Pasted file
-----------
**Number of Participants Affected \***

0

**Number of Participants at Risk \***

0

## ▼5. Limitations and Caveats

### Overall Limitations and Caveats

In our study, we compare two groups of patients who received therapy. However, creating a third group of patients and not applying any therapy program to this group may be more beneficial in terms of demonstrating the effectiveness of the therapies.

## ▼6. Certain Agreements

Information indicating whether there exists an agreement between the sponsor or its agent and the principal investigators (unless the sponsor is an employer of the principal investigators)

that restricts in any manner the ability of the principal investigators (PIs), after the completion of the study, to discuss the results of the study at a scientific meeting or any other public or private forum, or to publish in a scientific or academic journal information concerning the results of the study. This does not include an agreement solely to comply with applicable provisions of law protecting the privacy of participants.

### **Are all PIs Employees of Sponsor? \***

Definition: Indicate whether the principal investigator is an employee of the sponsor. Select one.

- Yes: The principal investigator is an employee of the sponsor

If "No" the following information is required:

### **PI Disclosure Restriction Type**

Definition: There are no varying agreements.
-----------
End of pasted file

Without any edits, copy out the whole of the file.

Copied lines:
**Number of Participants Affected \***

0

**Number of Participants at Risk \***

0

## ▼5. Limitations and Caveats

### Overall Limitations and Caveats

In our study, we compare two groups of patients who received therapy. However, creating a third group of patients and not applying any therapy program to this group may be more beneficial in terms of demonstrating the effectiveness of the therapies.

## ▼6. Certain Agreements

Information indicating whether there exists an agreement between the sponsor or its agent and the principal investigators (unless the sponsor is an employer of the principal investigators)

that restricts in any manner the ability of the principal investigators (PIs), after the completion of the study, to discuss the results of the study at a scientific meeting or any other public or private forum, or to publish in a scientific or academic journal information concerning the results of the study. This does not include an agreement solely to comply with applicable provisions of law protecting the privacy of participants.

### **Are all PIs Employees of Sponsor? \***

Definition: Indicate whether the principal investigator is an employee of the sponsor. Select one.

- Yes: The principal investigator is an employee of the sponsor

If "No" the following information is required:

### **PI Disclosure Restriction Type**

Definition: There are no varying agreements.